Toxic discharges report released.
"Aquathin OP-ED Commentary"
We have had a lot of you email back to us as to just how incredible this article is.
SPECIAL NOTE--THE AMOUNT OF TOXIC WASTE REPORTED IS FROM ONE YEAR ONLY AND ONLY FROM REPORTING COMPANIES. JUST HOW MUCH
TOXIC WASTE WAS RELEASED FROM A TOTAL OF NON REPORTING COMPANIES AROUND THE WORLD !?!? THAT WOULD BE THE DEFINITION OF INCREDIBLE.
The total amount of toxic waste created in 1999 was almost 20 billion pounds. Now its hard to put a billion of anything into perspective...so here's a try. 20 billion pounds
worth of 5 pound bags of sugar laid end to end would be 757,576 miles in length. The moon is only 240,000 miles away.
Toxic discharges report released
WASHINGTON — The US Environmental Protection Agency (EPA) yesterday, 11 April, released its annual report on the amount of
toxic releases discharged by facilities throughout the country. The agency also announced steps being taken to make it easier for
industry to meet reporting requirements.
The Toxics Release Inventory (TRI) for 1999, the year of the most recent data, shows that when looking at all types of wastes, the
total quantity released increased by 5 percent, or almost 1 billion pounds, since facilities began reporting other waste management
data in 1991. The one-year increase from 1998 to 1999 was 323 million pounds or 1.4 percent.
However, several industries showed waste emissions decreases from year to year.
"This inventory is a powerful tool for helping to protect public health and the environment," said EPA Administrator Christie Whitman. "I
am pleased at the significant progress being made as trends continue downward …We're seeing constant decreases of emissions
to air, land and water, especially in the manufacturing industries where there has been a 46-percent decrease over the 12-year
history of the program."
To facilitate industry reporting requirements, the EPA has introduced a new computer software product, "TRIAL," which
provides reporting facilities easier access to all TRI reporting regulations and guidance on interpreting those regulations. This
system is available on EPA's TRI Web site and is included in the software package provided to companies for the reporting process
required by Congress under the Emergency Planning and Community Right-to-Know Act of 1986 (EPCRA).
The EPCRA law requires industrial facilities each year to publicly report the quantities of toxic chemicals released into the air, water
and land. The EPA analyzes the submitted data. Overall, the TRI includes information on releases and other wastes for 644 toxic
chemicals and chemical compounds.
There has been a chemical emissions decrease of 46 percent, or about 1.5 billion pounds, in the manufacturing industries over the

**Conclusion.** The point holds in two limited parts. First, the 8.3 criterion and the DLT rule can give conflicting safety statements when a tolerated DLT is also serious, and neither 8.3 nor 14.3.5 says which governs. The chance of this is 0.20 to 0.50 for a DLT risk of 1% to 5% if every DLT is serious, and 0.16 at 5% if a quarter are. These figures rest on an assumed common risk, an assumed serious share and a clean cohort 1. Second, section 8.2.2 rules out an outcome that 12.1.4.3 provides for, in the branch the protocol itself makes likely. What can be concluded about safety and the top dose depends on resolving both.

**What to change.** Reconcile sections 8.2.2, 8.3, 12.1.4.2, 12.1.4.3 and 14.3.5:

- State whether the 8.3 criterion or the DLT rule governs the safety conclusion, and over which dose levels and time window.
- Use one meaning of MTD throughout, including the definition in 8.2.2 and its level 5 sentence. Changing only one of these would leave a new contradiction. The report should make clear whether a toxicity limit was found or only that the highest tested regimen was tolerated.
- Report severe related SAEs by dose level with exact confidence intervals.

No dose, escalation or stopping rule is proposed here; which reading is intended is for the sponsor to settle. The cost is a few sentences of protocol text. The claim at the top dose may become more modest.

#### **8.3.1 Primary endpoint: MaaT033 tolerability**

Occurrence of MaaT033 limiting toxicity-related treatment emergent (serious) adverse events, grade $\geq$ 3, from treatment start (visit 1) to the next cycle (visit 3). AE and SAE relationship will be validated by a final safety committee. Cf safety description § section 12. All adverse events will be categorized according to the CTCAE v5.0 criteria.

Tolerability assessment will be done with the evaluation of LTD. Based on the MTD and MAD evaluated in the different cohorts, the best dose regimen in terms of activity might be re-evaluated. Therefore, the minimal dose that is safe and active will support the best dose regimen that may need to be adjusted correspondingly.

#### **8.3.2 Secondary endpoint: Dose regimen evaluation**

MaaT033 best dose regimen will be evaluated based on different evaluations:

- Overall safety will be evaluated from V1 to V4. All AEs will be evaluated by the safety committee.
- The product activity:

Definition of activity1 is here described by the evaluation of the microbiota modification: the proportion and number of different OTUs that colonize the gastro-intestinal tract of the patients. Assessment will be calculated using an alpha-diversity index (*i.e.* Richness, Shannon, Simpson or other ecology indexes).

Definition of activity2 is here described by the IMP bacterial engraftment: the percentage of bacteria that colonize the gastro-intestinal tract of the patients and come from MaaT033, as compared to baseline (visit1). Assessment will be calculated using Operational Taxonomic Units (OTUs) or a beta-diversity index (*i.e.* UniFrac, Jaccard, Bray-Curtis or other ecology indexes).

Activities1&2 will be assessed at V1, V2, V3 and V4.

12-year history of the program. The one-year decrease from 1998 to 1999 was 2.5 percent.
TRI data include chemicals released as waste into the air, water or land, and other types of waste management, such as the chemicals
that are recycled, burned for energy recovery or treated, both onsite and off-site. Of those industries that began making TRI reports
beginning with 1998 emissions, coal-mining facilities reported a 9.7-percent decrease in releases from 1998 to 1999 and petroleum terminals
and bulk storage facilities a 5.5-percent decrease in releases.
The largest increase in total releases from 1998 to 1999 was reported by metal mining, an increase of 416.3 million pounds, or 11.7 percent.
For chemical wholesale distributors, total releases from 1998 to 1999 increased by 28.3 percent (435,000 pounds); waste
treatment, storage and disposal facilities by 2.7 percent (7.5 million pounds); and electric-generating facilities by 2.2 percent (24.9 million pounds).
The largest volume of chemical releases for all industries was reported by facilities in Nevada, followed by Utah, Arizona, Alaska,
Texas, Ohio, New Mexico, Pennsylvania, Indiana and Illinois.
The TRI program, adhering to the EPCRA law, began by covering the manufacturing industry and subsequently adding other
industries. TRI annual reports reflect releases and other waste management activities of chemicals, not exposures of the public to
those chemicals. The release estimates alone are not sufficient to determine exposure or to calculate potential adverse effects on
human health and the environment. The determination of potential risk depends upon many factors, including toxicity,
chemical fate after release, release location, and population concentrations.
FOR THE BEST TASTE IN LIFE
Edited form Tech Bank 4/12/01